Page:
This makes it sound like I don't like Nick Cave, so I guess there's a reason why I describe my relationship with his music as "love/hate". I mean... look how pretty. (That's not him in the first shot. Stay with's the fella who is kinda snarling. The movie is "Wings of Desire", and I think it's one of the most lovely I ever saw.)
There's a blog I really really like called The Well-Educated Pony, and this writer loves Nick Cave so much. She posted about some movies that really suited me, and while she was at it she wrote about movies which feature Nick Cave in some way.
The Proposition: I didn't like the violence. I reserve the right to not get soul-callouses from watching fricken MOVIES. But the music was pretty dang gritty and symbolic fatalist Australian cowboy wet dream. That is to say, I liked the music.
The Assasination of Jesse James by the Coward Robert Ford: So sad! So good! So pretty! So sad!
Wings of Desire: Aaaauuuuuuugghhamazing.
I read an interview with Cave and he said that having a hard sound has to do with anger. I started to wonder whether I listen to this hard music now because I'm angry? Or am I angry because I listen to this stuff? I can definitely remember coming out of high school frustrated with the harder/heavier melancholy-type music that I had access to (which was my friend's Evanescence CD), because, in so many words, I wanted it to "be really depressing". I guess I was looking for some of the symbols and portent of Leonard Cohen and his faithful, divulgent, self-deprecating, lover-ish, Buddha-distant, allusion-tastic writing, with a heavier and more atmospheric sound. My curiosity about Goth music was to find this darkness and gloom that everybody kept talking about; I just wasn't prepared for the anger.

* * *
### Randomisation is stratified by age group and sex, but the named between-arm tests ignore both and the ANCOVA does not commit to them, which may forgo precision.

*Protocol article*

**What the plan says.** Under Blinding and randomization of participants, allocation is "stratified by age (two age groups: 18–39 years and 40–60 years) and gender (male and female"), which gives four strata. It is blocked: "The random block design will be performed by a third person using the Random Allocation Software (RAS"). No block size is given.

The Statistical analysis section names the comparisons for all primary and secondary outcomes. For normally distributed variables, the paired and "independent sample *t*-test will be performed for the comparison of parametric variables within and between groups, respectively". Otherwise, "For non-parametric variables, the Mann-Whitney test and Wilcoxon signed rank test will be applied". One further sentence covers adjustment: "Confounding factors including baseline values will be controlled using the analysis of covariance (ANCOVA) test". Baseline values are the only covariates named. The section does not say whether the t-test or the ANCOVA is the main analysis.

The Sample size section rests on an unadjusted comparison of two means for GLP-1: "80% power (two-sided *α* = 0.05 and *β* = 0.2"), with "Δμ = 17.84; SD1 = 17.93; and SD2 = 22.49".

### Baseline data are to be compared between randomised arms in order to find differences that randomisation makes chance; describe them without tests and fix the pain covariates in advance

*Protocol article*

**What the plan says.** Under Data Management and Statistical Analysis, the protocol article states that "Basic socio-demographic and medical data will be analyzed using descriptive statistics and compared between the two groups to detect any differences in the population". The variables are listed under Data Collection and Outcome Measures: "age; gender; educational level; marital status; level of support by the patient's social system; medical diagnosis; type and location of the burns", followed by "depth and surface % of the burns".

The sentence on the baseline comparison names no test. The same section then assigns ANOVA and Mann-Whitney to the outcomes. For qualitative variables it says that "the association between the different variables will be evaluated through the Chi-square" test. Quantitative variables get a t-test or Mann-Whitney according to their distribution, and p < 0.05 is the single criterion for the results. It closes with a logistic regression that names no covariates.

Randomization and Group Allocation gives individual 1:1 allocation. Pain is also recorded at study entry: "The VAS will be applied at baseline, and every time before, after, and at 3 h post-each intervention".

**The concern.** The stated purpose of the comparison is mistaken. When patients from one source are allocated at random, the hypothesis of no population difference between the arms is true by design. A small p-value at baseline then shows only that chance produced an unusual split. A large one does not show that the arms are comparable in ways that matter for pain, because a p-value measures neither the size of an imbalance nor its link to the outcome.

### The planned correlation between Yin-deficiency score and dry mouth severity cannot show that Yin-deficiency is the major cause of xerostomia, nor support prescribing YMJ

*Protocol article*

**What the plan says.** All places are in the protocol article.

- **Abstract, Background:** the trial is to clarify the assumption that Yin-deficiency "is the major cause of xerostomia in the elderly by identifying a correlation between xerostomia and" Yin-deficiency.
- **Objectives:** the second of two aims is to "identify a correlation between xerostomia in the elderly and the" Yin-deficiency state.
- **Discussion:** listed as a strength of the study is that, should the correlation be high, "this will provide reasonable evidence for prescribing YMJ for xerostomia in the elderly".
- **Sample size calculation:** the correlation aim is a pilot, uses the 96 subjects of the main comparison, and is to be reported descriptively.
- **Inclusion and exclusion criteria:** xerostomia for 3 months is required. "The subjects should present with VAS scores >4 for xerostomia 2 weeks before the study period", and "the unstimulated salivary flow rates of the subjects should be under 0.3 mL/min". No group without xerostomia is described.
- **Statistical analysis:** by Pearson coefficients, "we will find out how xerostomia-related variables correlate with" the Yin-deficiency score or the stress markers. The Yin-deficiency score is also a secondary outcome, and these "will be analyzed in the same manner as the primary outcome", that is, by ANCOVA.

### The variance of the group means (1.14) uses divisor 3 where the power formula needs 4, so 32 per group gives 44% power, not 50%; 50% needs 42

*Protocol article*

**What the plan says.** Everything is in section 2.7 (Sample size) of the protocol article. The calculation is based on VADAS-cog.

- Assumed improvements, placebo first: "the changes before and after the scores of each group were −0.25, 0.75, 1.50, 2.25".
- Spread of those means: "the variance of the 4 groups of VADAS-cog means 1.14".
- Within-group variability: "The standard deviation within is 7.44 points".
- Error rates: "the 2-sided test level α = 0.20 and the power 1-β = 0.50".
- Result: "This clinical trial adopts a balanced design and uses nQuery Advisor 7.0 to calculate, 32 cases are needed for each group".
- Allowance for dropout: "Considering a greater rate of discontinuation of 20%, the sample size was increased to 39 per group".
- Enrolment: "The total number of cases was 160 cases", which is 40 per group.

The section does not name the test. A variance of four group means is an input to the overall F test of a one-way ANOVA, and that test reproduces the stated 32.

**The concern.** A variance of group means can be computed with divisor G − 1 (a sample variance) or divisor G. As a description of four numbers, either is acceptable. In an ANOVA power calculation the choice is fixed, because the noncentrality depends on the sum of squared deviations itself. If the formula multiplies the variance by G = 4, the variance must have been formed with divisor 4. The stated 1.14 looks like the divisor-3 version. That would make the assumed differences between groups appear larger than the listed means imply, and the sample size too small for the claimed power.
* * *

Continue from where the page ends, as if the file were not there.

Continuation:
I think action has a lot of power, and ritual action no less so. I think of art as tied to ritual experience, because it is chosen experience, and thereby closely linked to religious experience. When I took theater class I thought about that a lot: about intention, and about acting, the word, how it doesn't really mean "pretending", it means doing a thing. Going through the motions is not to be discounted as a thing that has no power, it has lots. It is the essence of discipline. Anyway music to me is this way of creating that alternate universe of visceral + cerebral + spiritual experience that is made of subconsciously + consciously effective rhythms and tones...time to end this paragraph. Suffice to say I explore the depths with music. The depths of my being, man. And for a while (maybe still) I cast Nick Cave as The Devil in my music tarot.

My old friend D said to me, "Nick Cave is a tool."
Which made me laugh. "He is a tool," I thought. So thanks to D for that.

I wonder why Cave is "Not Goth" even though he makes me feel worse by mega-far than Sisters of Mercy or Bauhaus (I mean--they are Goth, right? Are they Goth? I know, I know, Bauhaus is "more than goth" or "proto-goth" or something, whatever, answer the question), here comes that "O Children" Harry Potter dancing.
*note: a sure cure for the the lady-hatred sad-faces is TARGET WOMEN. Hahahahaha I have laughed so very hard at this stuff, I just keep watching it again, and over again. Sarah Haskins, I love you.